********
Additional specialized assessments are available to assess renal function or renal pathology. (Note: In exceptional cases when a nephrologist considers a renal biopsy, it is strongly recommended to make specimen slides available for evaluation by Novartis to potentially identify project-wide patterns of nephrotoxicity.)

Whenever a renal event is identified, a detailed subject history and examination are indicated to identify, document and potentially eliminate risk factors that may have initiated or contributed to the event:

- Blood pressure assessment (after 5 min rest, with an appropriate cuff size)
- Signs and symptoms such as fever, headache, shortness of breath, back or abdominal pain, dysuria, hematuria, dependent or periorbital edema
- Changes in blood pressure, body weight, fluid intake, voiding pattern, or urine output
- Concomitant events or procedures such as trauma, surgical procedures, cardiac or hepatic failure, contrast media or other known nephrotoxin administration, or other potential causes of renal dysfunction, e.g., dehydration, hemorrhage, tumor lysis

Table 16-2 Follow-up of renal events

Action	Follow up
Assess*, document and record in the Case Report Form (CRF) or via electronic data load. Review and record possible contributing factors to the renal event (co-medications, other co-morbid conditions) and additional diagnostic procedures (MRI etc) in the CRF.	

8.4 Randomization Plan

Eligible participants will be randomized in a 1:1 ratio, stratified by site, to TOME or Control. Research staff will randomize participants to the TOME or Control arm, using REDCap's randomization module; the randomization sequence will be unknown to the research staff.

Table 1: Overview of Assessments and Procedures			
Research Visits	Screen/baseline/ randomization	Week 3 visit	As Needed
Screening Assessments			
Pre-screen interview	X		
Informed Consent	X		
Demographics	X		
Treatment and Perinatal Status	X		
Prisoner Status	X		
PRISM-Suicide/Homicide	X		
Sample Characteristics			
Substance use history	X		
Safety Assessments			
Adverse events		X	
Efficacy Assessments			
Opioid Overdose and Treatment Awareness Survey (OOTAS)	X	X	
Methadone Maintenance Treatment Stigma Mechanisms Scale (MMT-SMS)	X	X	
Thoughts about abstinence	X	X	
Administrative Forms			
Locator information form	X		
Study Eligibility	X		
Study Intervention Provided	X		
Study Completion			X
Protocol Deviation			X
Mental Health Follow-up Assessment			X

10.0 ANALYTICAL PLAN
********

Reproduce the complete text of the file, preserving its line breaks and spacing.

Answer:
Additional specialized assessments are available to assess renal function or renal pathology. (Note: In exceptional cases when a nephrologist considers a renal biopsy, it is strongly recommended to make specimen slides available for evaluation by Novartis to potentially identify project-wide patterns of nephrotoxicity.)

Whenever a renal event is identified, a detailed subject history and examination are indicated to identify, document and potentially eliminate risk factors that may have initiated or contributed to the event:

- Blood pressure assessment (after 5 min rest, with an appropriate cuff size)
- Signs and symptoms such as fever, headache, shortness of breath, back or abdominal pain, dysuria, hematuria, dependent or periorbital edema
- Changes in blood pressure, body weight, fluid intake, voiding pattern, or urine output
- Concomitant events or procedures such as trauma, surgical procedures, cardiac or hepatic failure, contrast media or other known nephrotoxin administration, or other potential causes of renal dysfunction, e.g., dehydration, hemorrhage, tumor lysis

Table 16-2 Follow-up of renal events

Action	Follow up
Assess*, document and record in the Case Report Form (CRF) or via electronic data load. Review and record possible contributing factors to the renal event (co-medications, other co-morbid conditions) and additional diagnostic procedures (MRI etc) in the CRF.	

8.4 Randomization Plan

Eligible participants will be randomized in a 1:1 ratio, stratified by site, to TOME or Control. Research staff will randomize participants to the TOME or Control arm, using REDCap's randomization module; the randomization sequence will be unknown to the research staff.

Table 1: Overview of Assessments and Procedures			
Research Visits	Screen/baseline/ randomization	Week 3 visit	As Needed
Screening Assessments			
Pre-screen interview	X		
Informed Consent	X		
Demographics	X		
Treatment and Perinatal Status	X		
Prisoner Status	X		
PRISM-Suicide/Homicide	X		
Sample Characteristics			
Substance use history	X		
Safety Assessments			
Adverse events		X	
Efficacy Assessments			
Opioid Overdose and Treatment Awareness Survey (OOTAS)	X	X	
Methadone Maintenance Treatment Stigma Mechanisms Scale (MMT-SMS)	X	X	
Thoughts about abstinence	X	X	
Administrative Forms			
Locator information form	X		
Study Eligibility	X		
Study Intervention Provided	X		
Study Completion			X
Protocol Deviation			X
Mental Health Follow-up Assessment			X

10.0 ANALYTICAL PLAN